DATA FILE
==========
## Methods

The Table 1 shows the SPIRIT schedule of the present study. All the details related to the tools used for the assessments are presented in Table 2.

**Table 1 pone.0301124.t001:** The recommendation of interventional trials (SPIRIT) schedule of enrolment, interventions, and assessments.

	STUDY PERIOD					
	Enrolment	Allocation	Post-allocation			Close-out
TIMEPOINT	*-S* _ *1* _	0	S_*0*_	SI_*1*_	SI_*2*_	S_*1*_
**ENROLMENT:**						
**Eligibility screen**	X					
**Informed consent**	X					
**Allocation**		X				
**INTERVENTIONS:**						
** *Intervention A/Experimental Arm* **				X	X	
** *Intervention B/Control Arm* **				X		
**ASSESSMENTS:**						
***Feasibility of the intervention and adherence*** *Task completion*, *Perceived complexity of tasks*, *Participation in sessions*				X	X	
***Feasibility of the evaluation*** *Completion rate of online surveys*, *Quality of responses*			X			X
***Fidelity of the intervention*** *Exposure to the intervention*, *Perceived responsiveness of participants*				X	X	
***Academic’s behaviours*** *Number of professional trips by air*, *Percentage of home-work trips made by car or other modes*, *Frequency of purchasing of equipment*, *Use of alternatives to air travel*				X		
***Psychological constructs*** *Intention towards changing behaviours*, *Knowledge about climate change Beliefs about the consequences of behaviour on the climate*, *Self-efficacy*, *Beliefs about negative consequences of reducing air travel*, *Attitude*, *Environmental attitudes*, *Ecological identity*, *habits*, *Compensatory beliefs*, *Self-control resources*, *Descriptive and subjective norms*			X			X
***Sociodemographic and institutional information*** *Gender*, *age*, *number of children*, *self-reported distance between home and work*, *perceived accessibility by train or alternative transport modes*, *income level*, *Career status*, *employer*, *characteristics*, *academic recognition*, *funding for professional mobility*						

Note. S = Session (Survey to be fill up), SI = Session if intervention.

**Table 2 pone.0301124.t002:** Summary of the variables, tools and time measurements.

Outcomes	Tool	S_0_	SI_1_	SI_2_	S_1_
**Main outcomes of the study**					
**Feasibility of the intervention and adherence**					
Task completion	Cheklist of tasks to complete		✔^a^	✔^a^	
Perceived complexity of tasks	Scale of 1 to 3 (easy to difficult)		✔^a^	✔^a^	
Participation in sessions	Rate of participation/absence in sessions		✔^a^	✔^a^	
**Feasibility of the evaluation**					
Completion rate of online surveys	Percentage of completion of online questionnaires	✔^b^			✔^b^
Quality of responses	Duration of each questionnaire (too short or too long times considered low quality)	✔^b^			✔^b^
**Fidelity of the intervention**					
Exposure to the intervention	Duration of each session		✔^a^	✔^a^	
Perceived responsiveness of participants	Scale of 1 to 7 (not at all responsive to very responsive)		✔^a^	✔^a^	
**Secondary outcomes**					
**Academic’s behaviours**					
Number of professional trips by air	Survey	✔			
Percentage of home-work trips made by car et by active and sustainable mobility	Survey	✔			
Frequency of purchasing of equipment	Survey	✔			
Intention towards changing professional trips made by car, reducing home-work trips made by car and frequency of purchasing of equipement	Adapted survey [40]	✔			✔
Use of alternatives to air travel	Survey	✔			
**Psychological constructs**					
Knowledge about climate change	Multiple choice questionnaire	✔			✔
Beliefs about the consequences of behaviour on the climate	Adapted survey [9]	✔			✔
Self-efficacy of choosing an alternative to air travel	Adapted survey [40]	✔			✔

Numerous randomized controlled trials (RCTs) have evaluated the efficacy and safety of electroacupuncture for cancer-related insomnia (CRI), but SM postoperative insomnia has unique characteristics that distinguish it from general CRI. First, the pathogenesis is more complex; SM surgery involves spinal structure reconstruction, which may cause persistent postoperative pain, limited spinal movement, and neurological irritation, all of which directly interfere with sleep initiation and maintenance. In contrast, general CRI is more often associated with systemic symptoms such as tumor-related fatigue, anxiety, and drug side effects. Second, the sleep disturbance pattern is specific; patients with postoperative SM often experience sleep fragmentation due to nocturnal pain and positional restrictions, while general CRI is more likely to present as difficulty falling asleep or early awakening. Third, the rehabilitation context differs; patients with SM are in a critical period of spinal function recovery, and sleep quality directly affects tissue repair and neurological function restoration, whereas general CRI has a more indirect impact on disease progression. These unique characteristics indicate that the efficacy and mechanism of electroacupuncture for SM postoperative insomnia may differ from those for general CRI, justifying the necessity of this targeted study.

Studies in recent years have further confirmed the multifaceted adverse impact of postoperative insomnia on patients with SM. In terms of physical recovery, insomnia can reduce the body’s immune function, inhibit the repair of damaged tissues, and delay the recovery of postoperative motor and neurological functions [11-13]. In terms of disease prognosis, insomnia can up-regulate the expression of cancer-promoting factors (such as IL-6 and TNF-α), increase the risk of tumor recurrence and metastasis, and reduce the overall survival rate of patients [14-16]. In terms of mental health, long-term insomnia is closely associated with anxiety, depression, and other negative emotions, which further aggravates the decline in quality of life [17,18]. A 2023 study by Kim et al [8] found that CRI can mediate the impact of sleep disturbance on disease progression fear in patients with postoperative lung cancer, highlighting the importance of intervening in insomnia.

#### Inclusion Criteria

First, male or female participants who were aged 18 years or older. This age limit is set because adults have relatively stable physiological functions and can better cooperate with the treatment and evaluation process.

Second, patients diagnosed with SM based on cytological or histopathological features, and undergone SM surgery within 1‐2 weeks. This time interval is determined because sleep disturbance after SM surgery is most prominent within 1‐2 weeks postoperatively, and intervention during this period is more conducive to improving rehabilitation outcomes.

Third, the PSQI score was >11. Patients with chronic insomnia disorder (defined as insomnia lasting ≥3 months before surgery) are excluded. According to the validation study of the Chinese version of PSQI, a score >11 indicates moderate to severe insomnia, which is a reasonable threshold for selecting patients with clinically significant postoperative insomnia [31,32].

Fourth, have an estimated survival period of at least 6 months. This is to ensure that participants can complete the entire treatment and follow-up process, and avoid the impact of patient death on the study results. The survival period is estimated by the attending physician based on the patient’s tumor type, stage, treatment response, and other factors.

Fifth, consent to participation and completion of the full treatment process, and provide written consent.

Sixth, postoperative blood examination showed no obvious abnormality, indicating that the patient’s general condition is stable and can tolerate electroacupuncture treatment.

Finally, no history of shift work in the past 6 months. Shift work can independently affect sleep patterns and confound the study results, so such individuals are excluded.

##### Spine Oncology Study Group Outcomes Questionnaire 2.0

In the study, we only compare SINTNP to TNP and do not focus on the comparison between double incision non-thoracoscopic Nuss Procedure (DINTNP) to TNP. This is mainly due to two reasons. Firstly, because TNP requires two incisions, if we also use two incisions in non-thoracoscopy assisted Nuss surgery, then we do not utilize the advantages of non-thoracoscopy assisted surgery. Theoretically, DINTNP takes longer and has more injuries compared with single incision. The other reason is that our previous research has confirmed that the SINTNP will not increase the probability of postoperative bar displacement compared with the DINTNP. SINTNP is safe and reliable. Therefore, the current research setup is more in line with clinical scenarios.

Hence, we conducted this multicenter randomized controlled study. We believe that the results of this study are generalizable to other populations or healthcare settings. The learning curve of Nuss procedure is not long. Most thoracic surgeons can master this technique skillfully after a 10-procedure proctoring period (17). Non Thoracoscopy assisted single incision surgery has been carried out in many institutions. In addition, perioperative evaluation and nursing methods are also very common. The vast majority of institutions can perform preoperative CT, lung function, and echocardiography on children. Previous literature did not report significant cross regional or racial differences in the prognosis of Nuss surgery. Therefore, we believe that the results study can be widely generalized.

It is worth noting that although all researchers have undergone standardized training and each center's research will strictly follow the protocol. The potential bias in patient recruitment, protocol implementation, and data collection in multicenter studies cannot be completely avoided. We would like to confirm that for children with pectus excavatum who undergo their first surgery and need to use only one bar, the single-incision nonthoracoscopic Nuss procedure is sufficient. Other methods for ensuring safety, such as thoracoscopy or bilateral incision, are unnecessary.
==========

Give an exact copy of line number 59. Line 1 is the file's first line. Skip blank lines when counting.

It is worth noting that although all researchers have undergone standardized training and each center's research will strictly follow the protocol. The potential bias in patient recruitment, protocol implementation, and data collection in multicenter studies cannot be completely avoided. We would like to confirm that for children with pectus excavatum who undergo their first surgery and need to use only one bar, the single-incision nonthoracoscopic Nuss procedure is sufficient. Other methods for ensuring safety, such as thoracoscopy or bilateral incision, are unnecessary.